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In re Marriage of Davis

Court of Appeals of Oregon

August 23, 2017

In the Matter of the Marriage of Melissa May DAVIS, fka Melissa May Reynolds, Petitioner-Appellant, and Clement Pierre LALLEMENT, Respondent-Respondent, and Nadjalisse Claire REYNOLDS-LALLEMENT, Child 18 years of age or older but under 21 years of age.

          Argued and submitted March 21, 2016

         Clackamas County Circuit Court DR10100330 Susie L. Norby, Judge.

          Philip F. Schuster, II, argued the cause and fled the briefs for appellant.

          Peter Bunch argued the cause and fled the brief for respondent.

          Before Ortega, Presiding Judge, and Lagesen, Judge, and Wollheim, Senior Judge.

         Case Summary:

         Wife appeals the trial court's supplemental judgment granting husband's motion to modify spousal support. The court concluded that there was a substantial change in wife's economic circumstances and terminated husband's spousal-support and life-insurance obligations. On appeal, wife argues that the court erred by determining that she had access to her new husband's gross monthly income and by failing to make an express finding that termination of the spousal support award was just and equitable under the circumstances. Held: The trial court's factual findings regarding wife's access to her new husband's income are unsupported by the record. Accordingly, it cannot be determined whether wife's remarriage constituted a substantial change to her economic circumstances.

         Reversed and remanded.

         [287 Or. 324] ORTEGA, P. J.

         Wife appeals the trial court's supplemental judgment granting husband's motion to modify spousal support. The court concluded that there was a substantial change in wife's economic circumstances and terminated husband's spousal support and life insurance obligations. Because we conclude that the court's factual findings regarding wife's access to her new husband's income are unsupported by the record, leaving us unable to determine whether wife's remarriage constituted a substantial change to her economic circumstances, we reverse and remand.

         We decline to exercise our discretion to review de novo as wife requests because she has not demonstrated that this is an "exceptional case" warranting such review. See ORS 19.415(3); ORAP 5.40(8)(c). Accordingly, we recount the facts "consistently with the trial court's express and implied findings, supplemented with uncontroverted information from the record." Tilson and Tilson, 260 Or.App. 427, 428, 317 P.3d 391 (2013) (internal quotation marks omitted).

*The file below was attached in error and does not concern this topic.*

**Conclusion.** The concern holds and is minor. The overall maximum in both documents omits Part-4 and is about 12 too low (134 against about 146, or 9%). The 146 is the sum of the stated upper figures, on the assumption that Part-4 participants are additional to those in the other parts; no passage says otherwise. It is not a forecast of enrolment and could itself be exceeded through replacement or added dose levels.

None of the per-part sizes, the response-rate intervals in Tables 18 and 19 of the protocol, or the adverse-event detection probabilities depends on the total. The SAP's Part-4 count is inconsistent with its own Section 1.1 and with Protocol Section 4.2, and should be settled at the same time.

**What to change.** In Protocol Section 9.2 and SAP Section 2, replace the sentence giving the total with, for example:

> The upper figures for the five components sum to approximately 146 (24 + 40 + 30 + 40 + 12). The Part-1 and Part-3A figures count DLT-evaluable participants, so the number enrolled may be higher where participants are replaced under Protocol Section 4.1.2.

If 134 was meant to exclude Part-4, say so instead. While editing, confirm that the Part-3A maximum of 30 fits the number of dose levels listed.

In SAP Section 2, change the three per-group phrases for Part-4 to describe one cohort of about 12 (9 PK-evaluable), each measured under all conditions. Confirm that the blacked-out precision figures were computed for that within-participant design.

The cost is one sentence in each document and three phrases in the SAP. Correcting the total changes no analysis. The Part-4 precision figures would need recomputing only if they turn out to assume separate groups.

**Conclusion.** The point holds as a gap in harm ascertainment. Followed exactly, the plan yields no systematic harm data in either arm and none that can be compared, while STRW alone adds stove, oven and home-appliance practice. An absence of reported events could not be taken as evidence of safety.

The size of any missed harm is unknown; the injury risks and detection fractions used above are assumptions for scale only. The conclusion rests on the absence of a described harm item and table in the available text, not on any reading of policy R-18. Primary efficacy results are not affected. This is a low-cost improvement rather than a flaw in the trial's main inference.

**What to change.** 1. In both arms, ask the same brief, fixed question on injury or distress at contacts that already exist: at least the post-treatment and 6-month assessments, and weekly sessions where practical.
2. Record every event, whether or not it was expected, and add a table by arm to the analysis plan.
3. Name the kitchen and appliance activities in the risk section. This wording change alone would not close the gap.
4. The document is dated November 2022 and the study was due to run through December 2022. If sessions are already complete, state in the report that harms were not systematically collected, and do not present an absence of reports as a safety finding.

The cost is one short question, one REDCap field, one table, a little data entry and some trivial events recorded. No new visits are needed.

The parties were married for 20 years and have two children together. They divorced in 2011. As part of the dissolution judgment, the court awarded wife $2, 000 per month in indefinite maintenance spousal support. The purpose of that initial award was to maintain wife's upper middle class standard of living, which the court concluded she could not maintain on her own. Wife is permanently disabled and received social security benefits in the amount of $1, 131 per month at the time of dissolution. Husband, in contrast, made $10, 025 per month.

         In 2014, wife remarried. Before her remarriage, wife and her new husband, Davis, who had two children of his own from a prior marriage, signed a prenuptial agreement with the intent of defining "the respective responsibilities that each [would] have regarding their payment of separate and joint expenses during the marriage." After wife's remarriage, husband then moved, in relevant part, to terminate or reduce the spousal support award. He argued that there had been a change in wife's circumstances and that she now had sufficient income support from Davis to [287 Or. 325] eliminate the need for spousal support. By that time, wife's disability payments had slightly increased to $1, 209, and her and husband's older daughter was in college and no longer living at home full time.

         The court held a hearing on husband's motion where it heard testimony from the parties, as well as Davis.[1] At the conclusion of the hearing, the trial ...


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